Opinion: If Astros are guilty, MLB must strip World Series

Opinion: If Astros are guilty, MLB must strip World Series

© Howard Simmons/New York Daily News/TNS Major League Baseball commissioner Rob Manfred before the New York Yankees take on the Minnesota Twins in the American League Wild Card game at Yankee Stadium in New York on October 3, 2017. Editor’s note: The opinions in this article are the author’s, as published by our content partner, and do not necessarily represent the views of MSN or Microsoft.

ARLINGTON, Texas — Major League Baseball Commissioner Rob Manfred wants to have the dog mess in H-Town cleaned up with a solution by the start of the 2020 season, but he is not saying much more about baseball’s Houston Enrons.

Here is what Mr. Manfred should say: If any of the Houston Astros management, scouts, managers or coaches knew of their alleged electronic sign-stealing measures, they are banned and never will be allowed to work in MLB again.

If MLB investigators discover that the Astros used the electronic measures to steal so much as a cup of coffee from the opposition during their 2017 World Series run, take away the trophy and ship it to the Los Angeles Dodgers.

Unlike a batter or a hitter using steroids to improve his performance, what the Astros are alleged to have done is akin to management handing the needle to their players.

“Any allegation that relates to a rule violation that affects the outcome of a game is the most serious matter; it relates to the integrity of the sport,” Manfred said on Tuesday after he toured the new Texas Rangers stadium. These were his first public comments since news of this story broke.

“We have a very active, what is going to be a really, really thorough investigation ongoing. Beyond that I can’t tell you how close we are (to a conclusion).”

Fans are numb to players and coaches cheating, but a sports league must rule with the power of Thor’s hammer to discipline when one of its own franchises brazenly violates the rules.

Starting with the PR fiasco that was disgraced assistant GM Brandon Taubman during the 2019 MLB playoffs, the Astros reek of an arrogant organization that is run not by baseball people but bratty Wall Street traders who value margin over life.

The Houston Astros are the Wall Street firm that commits insider trading and assumes, if they actually are caught, they will just have to pay a few fines to the SEC. It is only too appropriate that the Astros’ home used to be called Enron, a name synonymous with corporate greed, fraud and electronic manipulation of the numbers.

In Houston’s series with New York in the 2019 American League Championship Series, the Yankees accused the Astros of stealing signs, to which manager A.J. Hinch flatly denied.

Sign stealing has long been an accepted part of baseball gamesmanship, and those human measures are fine. They’re almost fun. Because they are human, and they may be wrong.

And then there is club-sponsored, and team-funded cheating using a HD monitor, and video system.

Per a report by veteran MLB reporter Ken Rosenthal and Evan Drellich of The Athletic, the Astros allegedly experimented with cameras, binoculars and other equipment to steal signs from the opposition.

This may be a widespread problem in MLB, but the Astros are the first club directly associated with it.

“We are focused on the information that we have with respect to the Astros,” Manfred said. “I’m not going to speculate if other people are involved. We will deal with that it if comes. I have no reason to believe it extends beyond the Astros at this point in time.”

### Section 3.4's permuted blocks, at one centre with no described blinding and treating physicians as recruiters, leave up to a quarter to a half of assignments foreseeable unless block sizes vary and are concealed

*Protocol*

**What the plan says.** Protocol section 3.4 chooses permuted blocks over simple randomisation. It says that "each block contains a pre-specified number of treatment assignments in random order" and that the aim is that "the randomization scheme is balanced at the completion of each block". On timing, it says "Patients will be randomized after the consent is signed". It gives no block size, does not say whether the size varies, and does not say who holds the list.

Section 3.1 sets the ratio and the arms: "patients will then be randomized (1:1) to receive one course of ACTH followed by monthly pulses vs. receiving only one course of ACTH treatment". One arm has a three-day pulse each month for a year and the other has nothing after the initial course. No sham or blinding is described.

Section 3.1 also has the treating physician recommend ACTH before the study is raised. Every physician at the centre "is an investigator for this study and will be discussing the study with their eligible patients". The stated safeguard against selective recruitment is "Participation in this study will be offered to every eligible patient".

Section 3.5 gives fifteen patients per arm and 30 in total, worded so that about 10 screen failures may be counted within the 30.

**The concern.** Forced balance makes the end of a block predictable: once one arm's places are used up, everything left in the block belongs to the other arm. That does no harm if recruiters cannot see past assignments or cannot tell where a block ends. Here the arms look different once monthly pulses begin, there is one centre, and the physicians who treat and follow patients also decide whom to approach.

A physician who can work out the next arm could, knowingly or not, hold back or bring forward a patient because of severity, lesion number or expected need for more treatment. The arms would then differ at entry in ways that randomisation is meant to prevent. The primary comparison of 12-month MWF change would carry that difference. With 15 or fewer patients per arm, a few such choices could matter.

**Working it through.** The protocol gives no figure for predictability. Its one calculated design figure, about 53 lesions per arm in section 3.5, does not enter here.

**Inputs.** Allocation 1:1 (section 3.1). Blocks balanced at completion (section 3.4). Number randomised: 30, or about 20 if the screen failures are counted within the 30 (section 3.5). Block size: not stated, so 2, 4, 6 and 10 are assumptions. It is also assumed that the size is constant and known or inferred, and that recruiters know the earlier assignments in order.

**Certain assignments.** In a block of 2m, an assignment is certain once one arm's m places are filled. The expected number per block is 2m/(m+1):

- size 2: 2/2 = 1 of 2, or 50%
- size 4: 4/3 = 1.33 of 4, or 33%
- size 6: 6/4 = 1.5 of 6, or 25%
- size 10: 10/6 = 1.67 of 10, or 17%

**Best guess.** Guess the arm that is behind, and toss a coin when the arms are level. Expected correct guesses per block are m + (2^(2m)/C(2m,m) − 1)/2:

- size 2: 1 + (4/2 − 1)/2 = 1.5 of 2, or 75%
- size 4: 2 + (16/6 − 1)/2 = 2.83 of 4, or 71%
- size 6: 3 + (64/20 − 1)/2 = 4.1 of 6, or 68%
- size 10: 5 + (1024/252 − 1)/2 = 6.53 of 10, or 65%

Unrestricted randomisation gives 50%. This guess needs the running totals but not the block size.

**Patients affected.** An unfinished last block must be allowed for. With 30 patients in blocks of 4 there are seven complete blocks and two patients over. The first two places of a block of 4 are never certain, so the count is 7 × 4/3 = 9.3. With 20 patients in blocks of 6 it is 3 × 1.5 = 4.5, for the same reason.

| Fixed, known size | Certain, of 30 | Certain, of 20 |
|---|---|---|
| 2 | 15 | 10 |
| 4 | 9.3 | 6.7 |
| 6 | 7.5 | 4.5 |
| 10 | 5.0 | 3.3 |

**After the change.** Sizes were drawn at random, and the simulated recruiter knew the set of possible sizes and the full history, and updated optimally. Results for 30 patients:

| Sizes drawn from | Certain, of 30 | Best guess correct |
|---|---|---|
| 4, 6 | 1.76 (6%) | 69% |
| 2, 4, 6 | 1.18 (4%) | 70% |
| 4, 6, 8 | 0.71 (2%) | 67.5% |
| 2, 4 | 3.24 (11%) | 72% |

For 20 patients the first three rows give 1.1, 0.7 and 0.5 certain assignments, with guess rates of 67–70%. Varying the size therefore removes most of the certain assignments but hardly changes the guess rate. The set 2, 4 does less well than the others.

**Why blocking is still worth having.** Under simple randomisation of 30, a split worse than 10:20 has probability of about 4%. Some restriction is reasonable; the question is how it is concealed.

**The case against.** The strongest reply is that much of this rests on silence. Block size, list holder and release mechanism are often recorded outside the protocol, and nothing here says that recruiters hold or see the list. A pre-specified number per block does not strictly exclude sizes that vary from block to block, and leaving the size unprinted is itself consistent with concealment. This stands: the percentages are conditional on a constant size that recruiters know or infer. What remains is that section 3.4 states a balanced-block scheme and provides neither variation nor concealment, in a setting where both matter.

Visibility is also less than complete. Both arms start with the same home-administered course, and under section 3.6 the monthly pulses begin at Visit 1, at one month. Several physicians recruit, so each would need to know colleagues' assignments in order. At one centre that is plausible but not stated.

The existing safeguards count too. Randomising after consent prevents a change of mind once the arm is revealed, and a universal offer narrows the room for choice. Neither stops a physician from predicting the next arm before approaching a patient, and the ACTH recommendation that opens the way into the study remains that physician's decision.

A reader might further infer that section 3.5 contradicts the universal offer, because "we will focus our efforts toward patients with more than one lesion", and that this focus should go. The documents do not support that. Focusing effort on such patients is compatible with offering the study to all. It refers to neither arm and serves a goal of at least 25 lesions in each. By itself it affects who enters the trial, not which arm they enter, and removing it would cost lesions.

This is Manfred’s Kenesaw Mountain Landis/Bartlett Giamatti moment as MLB commissioner.

The 1919 Chicago Black Sox were banned by Landis for throwing World Series games. Giamatti banned Pete Rose for life because he bet on baseball; that decision was upheld by Manfred in 2015 when Rose appealed it.

The rampant steroid users in MLB who were dumb enough to actually get caught had the benefit of a collective bargaining agreement that left Manfred’s predecessor, Bud Selig, powerless to enforce major discipline.

It was not until enough players were fed up being associated with all of the steroid guys did the MLB Players Association and MLB agree to testing, and penalties against violators.

MLB’s previous embarrassments were all the result of a player trying to gain an edge. To throw a ball faster. To hit a ball farther. To recover more quickly. To, ultimately, perform better and sign a bigger contract.

There were no examples of management encouraging, and funding, the acts that violate the spirit of play.

A pro sports league is about entertainment, but the legitimacy of its product anchors around the perception that it is above some WWE-style script.

However this plays out, the Astros’ run of dominance is tarnished, only this feels worse than the New England Patriots and their SpyGate/DeflateGate narratives.

Manfred has been the MLB boss since he was elected in August 2014, and this will be a defining point in his tenure. By all accounts, this man does not screw around and is not some agreeable soul who is happy to have his job.

As much as he may like some of the people who work for the Houston Astros, the integrity of MLB’s battered brand is questioned. That’s his priority.

It’s one thing for a player to cheat, but quite another for the team to sponsor it.

If anyone with the club did it, they’re out. Forever. And the World Series trophy is gone, too.

———

©2019 Fort Worth Star-Telegram

Visit the Fort Worth Star-Telegram at www.star-telegram.com

Distributed by Tribune Content Agency, LLC.


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